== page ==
How to convince your spouse on a collaborative divorce?

The voice inside my head says, “quickly”. That may sound a bit cold, but much can happen between the first conversation about getting a divorce you have with your spouse and the next one. And if you would prefer collaborative divorce, getting your spouse on board as soon as possible—especially before they retain an attorney—is paramount.

Why?

For starters, not all divorce attorneys practice collaborative divorce. Collaborative divorce is not even taught in law school. It’s a specialty acquired after you pass the bar. So if your spouse finds an attorney without that training and puts down a retainer, they may not be able to represent them in a collaborative divorce. That will probably play a factor in whether or not your spouse will go along with a collaborative divorce.

“The talk” varies by couple. It can be contentious, emotional, indifferent, or any number of things. It really is an individual thing. At some point during the discussion, you or your spouse will probably ask, “what now” or “how do we proceed?” If you know you would like a collaborative divorce, you should use that discussion of the next discussion as the chance to introduce collaborative divorce.

How do you bring up the topic? Good question. Brutal honesty is probably your best option. Admit you’re scared about going through a divorce and what it will do to your relationship and, if applicable, your family. Tell him/her you want to find a way to get through so that you’re protected and he/she is protected and that you don’t become bitter enemies. That’s when you bring up collaborative divorce.

The best way to bring it up is to mention you have done some research and heard about a type of divorce where you do not have to go to court. If he/she is interested, continue on with the benefits:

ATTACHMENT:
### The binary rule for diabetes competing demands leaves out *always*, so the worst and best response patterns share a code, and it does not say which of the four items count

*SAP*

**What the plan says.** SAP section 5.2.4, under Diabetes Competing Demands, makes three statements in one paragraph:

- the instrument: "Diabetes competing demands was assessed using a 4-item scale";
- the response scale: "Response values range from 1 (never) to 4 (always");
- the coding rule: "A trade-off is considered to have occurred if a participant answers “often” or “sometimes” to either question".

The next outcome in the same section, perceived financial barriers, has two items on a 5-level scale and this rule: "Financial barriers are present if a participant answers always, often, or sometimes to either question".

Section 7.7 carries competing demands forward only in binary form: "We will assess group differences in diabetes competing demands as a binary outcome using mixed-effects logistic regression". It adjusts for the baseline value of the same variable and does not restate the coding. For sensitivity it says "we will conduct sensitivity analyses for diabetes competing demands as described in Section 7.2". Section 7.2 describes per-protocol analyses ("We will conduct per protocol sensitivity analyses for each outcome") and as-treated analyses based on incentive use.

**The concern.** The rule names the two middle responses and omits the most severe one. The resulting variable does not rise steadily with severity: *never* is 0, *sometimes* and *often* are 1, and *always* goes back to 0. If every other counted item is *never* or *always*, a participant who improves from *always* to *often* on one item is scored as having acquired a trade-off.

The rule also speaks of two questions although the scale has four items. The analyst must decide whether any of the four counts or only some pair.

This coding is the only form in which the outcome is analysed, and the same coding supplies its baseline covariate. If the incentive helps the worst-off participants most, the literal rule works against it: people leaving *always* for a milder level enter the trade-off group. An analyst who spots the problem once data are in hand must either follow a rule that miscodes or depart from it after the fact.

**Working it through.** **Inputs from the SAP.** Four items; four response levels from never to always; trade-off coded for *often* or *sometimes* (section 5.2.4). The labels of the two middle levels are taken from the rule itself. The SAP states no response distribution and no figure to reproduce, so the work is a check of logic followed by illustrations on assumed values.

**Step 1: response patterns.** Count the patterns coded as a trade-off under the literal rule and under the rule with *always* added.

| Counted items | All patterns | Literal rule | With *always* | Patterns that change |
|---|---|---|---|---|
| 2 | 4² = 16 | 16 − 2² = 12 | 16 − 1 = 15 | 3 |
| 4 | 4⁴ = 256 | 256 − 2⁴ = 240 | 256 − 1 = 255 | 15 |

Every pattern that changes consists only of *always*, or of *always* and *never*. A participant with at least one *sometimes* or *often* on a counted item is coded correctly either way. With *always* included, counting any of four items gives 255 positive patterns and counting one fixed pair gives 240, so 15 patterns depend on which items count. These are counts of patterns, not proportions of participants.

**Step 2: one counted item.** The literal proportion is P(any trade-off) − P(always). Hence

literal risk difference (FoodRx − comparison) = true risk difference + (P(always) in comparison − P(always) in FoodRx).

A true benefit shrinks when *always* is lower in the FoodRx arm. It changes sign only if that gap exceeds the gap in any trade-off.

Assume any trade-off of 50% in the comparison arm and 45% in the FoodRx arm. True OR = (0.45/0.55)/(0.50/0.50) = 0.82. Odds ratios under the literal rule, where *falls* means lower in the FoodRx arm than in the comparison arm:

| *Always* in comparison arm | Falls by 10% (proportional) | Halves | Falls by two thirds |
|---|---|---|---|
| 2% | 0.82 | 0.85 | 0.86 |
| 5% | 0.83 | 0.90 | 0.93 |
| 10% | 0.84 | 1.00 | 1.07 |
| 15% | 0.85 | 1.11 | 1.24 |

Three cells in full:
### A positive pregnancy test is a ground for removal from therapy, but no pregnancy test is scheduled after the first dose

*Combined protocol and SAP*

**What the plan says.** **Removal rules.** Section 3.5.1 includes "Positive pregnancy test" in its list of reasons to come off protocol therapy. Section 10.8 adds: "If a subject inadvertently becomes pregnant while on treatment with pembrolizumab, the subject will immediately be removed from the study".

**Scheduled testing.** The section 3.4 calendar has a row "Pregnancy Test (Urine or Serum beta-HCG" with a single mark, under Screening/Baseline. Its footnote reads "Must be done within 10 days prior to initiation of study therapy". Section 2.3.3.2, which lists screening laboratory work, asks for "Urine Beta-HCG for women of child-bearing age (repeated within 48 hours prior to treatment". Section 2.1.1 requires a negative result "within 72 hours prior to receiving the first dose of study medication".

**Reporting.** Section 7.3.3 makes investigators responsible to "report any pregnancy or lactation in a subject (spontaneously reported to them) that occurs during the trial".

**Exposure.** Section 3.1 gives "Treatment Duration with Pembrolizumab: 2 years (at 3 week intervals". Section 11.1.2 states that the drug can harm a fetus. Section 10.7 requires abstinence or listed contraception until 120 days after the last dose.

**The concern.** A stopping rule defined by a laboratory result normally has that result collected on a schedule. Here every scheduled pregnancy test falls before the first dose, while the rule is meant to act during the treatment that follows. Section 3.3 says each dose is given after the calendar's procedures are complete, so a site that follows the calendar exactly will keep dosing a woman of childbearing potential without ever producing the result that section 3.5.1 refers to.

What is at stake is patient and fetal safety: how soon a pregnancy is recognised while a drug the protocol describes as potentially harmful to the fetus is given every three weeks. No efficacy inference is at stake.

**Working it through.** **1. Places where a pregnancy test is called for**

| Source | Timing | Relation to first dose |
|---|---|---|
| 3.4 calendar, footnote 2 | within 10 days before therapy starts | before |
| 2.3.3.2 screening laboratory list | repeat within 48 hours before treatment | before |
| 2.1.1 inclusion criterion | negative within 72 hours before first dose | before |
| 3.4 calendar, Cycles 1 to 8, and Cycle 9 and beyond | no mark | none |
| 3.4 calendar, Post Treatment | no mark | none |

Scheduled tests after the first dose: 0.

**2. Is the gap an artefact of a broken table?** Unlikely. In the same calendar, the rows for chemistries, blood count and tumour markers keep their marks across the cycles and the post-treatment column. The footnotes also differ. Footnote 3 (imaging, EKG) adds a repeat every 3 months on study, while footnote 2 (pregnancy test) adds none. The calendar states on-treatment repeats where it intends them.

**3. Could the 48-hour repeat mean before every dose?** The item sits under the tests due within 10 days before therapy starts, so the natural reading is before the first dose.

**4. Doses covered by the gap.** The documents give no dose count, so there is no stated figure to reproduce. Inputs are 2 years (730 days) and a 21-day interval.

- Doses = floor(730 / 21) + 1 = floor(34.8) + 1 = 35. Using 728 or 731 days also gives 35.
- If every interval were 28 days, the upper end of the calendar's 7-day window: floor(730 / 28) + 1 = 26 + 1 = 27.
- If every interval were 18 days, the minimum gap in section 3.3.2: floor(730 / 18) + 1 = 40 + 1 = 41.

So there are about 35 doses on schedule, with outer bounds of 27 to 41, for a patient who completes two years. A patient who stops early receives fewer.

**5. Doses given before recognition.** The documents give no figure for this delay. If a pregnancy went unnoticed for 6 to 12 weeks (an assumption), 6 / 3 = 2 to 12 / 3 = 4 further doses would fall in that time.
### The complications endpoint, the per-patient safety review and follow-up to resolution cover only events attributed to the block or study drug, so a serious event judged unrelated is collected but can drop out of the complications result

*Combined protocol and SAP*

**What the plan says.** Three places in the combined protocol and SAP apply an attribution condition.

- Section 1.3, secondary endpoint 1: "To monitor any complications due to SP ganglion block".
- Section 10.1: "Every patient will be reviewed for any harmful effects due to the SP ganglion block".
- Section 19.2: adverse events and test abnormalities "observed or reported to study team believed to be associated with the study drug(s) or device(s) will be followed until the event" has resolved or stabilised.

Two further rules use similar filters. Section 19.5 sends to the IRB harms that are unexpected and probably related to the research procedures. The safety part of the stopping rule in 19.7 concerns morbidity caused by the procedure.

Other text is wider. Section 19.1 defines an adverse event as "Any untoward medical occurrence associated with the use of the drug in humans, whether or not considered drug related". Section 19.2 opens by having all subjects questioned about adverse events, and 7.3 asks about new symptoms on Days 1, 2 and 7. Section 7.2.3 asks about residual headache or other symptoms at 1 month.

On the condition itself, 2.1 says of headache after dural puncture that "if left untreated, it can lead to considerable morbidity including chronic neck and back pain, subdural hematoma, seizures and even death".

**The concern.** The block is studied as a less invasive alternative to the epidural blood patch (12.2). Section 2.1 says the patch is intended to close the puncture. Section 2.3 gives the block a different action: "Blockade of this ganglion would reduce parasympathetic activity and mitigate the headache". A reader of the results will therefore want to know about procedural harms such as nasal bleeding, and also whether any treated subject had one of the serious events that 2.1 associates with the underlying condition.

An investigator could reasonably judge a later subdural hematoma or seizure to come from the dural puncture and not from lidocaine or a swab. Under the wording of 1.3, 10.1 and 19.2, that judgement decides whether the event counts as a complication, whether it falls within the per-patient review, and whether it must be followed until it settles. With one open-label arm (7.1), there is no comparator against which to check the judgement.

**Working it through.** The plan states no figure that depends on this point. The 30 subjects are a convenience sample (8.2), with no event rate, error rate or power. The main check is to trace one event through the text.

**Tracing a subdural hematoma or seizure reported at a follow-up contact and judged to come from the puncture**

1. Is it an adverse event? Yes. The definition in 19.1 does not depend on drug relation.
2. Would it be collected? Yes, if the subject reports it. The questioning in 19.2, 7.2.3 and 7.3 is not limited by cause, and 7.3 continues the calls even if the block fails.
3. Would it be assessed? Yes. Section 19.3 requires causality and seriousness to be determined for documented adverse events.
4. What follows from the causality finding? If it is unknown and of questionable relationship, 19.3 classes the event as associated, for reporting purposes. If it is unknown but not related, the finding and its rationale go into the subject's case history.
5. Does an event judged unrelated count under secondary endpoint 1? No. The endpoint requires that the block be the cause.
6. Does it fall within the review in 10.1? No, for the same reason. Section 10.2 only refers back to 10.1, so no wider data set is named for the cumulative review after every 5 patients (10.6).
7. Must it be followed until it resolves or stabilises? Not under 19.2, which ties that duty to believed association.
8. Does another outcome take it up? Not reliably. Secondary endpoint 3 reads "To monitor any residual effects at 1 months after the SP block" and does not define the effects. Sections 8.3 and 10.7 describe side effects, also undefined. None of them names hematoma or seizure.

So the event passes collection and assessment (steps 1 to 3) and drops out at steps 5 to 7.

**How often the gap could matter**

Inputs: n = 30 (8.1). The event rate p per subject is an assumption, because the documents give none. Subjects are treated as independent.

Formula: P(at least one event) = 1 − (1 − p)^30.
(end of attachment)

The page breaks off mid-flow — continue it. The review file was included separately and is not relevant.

• More control over the schedule and costs.
  • You speak for yourself, rather than an attorney speaking on your behalf.
  • You can speak to each other as part of the negotiation; it’s encouraged rather than discouraged
  • A team of neutral experts—accountants, financial planners, divorce coaches—to guide you through the process.
  • Proceedings take place in the privacy of a conference room rather than in public in a courtroom.
  • You have a say as to the terms of your divorce as opposed to litigation, which relies on formulas and the discretion of the judge.
  • Learning how to communicate better with each other as part of the process and building the foundation for future communications if you have children.

If your spouse seems willing to consider collaborative divorce, be ready to offer some resources to help them learn more before committing. There are a number of wonderful resources on my website.

Before you part, set a day and time to discuss again. Perhaps a week or two for them to do some research. Do not pressure or rush your spouse. But let them know you would like to continue the discussion and come to a resolution on how to proceed.

In my years of experience, couples are more likely to drag their feet on the next step than rush into anything. Still, if it’s a collaborative divorce you want, it’s a discussion to have sooner rather than later.

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